Welcome! Login | Register
 

The Best NFL Players From The Northwest—The Best NFL Players From The Northwest

Weiss: Trump’s Budget Proposal Comes ‘Dead on Arrival’ to Aging Groups—Weiss: Trump’s Budget Proposal Comes ‘Dead on Arrival’…

Sunday Political Brunch—The Looming March Madness of Politics February 18—Sunday Political Brunch -- The Looming March Madness…

Preview Of The 2018 Seattle Mariners – The Infield—Preview Of The 2018 Seattle Mariners – The…

Social Networking – How Friends Can Help You Reach Your Fitness Goal—Social Networking – How Friends Can Help You…

WATCH: Deputy AG Rosenstein’s Announcement of Indictment of 13 Russians—WATCH: Deputy AG Rosenstein's Announcement of Indictment of…

FBI Releases Statement on Shooting in Parkland, Florida—FBI Releases Statement on Shooting in Parkland, Florida

Why I Love Relay Races – And You Should Too!—Why I Love Relay Races – And You…

Weiss: Older Americans to Benefit from Bipartisan Budget Act—Weiss: Older Americans to Benefit from Bipartisan Budget…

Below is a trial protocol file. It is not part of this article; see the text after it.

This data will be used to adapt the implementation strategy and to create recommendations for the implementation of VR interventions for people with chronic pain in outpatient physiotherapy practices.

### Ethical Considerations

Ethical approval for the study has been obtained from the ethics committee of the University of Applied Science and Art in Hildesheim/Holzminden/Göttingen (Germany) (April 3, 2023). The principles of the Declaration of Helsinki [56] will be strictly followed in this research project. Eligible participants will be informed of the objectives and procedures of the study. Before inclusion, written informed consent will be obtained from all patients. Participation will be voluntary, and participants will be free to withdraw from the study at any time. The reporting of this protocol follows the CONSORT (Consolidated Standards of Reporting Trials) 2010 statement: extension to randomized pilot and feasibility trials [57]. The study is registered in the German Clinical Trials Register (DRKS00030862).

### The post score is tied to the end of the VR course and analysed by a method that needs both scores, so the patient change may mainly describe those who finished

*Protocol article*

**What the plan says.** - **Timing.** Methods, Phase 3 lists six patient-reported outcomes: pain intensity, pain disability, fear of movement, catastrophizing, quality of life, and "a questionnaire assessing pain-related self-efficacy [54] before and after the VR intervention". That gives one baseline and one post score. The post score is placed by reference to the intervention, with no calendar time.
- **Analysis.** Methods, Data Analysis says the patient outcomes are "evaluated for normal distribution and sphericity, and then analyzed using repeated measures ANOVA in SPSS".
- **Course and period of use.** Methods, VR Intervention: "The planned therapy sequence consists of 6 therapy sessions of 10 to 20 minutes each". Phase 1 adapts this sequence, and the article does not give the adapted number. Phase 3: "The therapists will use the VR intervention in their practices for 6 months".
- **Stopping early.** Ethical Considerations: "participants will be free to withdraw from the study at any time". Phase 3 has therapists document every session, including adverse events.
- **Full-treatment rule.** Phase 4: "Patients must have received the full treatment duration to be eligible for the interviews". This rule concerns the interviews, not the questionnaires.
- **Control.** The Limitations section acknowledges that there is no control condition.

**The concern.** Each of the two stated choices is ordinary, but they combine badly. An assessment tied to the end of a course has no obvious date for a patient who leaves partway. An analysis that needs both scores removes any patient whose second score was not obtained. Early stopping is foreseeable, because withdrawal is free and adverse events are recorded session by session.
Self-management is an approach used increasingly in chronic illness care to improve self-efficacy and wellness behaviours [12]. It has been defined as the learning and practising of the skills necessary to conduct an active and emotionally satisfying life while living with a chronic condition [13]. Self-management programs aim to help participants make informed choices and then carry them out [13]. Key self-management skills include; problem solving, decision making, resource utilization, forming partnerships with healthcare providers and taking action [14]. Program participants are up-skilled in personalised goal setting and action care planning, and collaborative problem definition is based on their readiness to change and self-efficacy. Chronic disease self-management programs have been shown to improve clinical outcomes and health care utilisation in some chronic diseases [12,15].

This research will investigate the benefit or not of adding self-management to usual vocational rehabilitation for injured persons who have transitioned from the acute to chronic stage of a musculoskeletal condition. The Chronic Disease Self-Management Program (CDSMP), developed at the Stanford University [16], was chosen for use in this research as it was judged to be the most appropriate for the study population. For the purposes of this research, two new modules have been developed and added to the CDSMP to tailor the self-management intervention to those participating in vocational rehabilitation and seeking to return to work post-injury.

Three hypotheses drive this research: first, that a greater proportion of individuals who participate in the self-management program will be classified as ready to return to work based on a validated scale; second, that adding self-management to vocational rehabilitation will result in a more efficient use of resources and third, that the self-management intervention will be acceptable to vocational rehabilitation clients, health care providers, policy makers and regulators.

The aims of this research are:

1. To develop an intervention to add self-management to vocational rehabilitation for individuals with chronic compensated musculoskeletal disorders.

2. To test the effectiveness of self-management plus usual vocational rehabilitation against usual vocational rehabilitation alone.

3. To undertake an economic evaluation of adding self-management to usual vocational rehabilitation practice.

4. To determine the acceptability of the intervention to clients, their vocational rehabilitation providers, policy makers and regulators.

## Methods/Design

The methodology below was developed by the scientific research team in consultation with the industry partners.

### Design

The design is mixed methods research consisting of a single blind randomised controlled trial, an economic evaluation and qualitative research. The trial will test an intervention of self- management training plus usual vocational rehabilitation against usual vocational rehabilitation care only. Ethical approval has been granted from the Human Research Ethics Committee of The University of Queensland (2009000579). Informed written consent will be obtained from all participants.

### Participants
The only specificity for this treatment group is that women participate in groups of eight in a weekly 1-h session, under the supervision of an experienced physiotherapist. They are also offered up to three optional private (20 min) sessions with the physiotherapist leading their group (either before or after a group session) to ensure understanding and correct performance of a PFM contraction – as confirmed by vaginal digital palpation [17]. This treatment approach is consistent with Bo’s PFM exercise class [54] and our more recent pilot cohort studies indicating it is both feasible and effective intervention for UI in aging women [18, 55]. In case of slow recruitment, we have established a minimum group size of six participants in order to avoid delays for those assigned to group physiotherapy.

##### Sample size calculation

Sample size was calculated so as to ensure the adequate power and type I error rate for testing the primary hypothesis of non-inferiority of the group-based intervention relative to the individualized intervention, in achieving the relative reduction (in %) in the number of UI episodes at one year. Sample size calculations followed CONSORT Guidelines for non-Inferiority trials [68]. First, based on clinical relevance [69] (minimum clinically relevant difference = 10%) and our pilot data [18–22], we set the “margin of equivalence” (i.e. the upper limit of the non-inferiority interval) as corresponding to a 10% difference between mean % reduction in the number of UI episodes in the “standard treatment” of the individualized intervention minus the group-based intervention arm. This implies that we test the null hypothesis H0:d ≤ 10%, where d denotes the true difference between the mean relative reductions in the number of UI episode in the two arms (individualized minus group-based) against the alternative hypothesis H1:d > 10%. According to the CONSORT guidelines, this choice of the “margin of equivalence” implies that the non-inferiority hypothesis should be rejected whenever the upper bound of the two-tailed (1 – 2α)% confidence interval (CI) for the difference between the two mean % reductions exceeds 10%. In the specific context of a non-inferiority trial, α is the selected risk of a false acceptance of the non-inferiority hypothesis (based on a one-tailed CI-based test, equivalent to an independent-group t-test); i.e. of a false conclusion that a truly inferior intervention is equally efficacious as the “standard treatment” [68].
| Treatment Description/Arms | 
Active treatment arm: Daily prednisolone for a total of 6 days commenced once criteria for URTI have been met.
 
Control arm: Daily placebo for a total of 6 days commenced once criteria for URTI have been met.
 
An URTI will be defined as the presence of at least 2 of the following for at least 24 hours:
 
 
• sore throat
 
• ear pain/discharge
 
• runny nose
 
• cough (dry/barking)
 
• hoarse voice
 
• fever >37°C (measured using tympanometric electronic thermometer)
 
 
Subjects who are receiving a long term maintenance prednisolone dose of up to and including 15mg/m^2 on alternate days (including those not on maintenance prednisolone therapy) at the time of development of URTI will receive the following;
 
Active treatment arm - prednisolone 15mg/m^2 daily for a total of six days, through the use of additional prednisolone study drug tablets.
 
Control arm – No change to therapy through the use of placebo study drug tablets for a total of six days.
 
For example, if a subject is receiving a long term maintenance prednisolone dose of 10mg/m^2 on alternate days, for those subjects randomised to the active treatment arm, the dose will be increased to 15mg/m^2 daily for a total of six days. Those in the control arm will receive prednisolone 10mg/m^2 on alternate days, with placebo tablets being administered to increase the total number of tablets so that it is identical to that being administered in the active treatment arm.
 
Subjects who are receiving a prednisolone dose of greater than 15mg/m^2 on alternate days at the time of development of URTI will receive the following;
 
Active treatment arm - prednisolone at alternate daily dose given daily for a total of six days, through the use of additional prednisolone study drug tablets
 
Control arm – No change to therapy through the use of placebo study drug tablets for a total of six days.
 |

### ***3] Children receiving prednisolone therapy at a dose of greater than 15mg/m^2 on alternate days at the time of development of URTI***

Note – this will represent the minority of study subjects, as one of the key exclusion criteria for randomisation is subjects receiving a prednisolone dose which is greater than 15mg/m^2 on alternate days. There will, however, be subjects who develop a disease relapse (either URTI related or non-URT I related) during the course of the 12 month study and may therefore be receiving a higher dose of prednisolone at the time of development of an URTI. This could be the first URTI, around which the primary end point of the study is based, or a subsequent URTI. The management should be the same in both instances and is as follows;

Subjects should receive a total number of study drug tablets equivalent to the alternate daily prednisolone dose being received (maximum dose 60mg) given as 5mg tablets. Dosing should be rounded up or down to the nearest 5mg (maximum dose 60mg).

Sunday Political Brunch: This Year’s Political Valentines—Sunday Political Brunch: This Year's Political Valentines

 
 

Riot Grrrl Today: Alien She Finally Comes to Portland

Saturday, August 01, 2015

 

Image courtesy of PNCA

Pacific Northwest College of Art (PNCA) and Museum of Contemporary Craft will be hosting the traveling exhibition Alien She.  The exhibition features seven artists influenced by the Riot Grrrl movement that emerged in the early 1990s in the Pacific Northwest and Washington D.C. The works span multiple disciplines and mediums – including sculpture, installation, fiber, video, documentary film, photography, drawing, printmaking, new media, social practice, curation, music, writing, and performance – playing out the versatility of the DIY ethic that the movement promoted. The exhibition will feature past and new works by these artists, telling a visual story of their individual creative trajectories.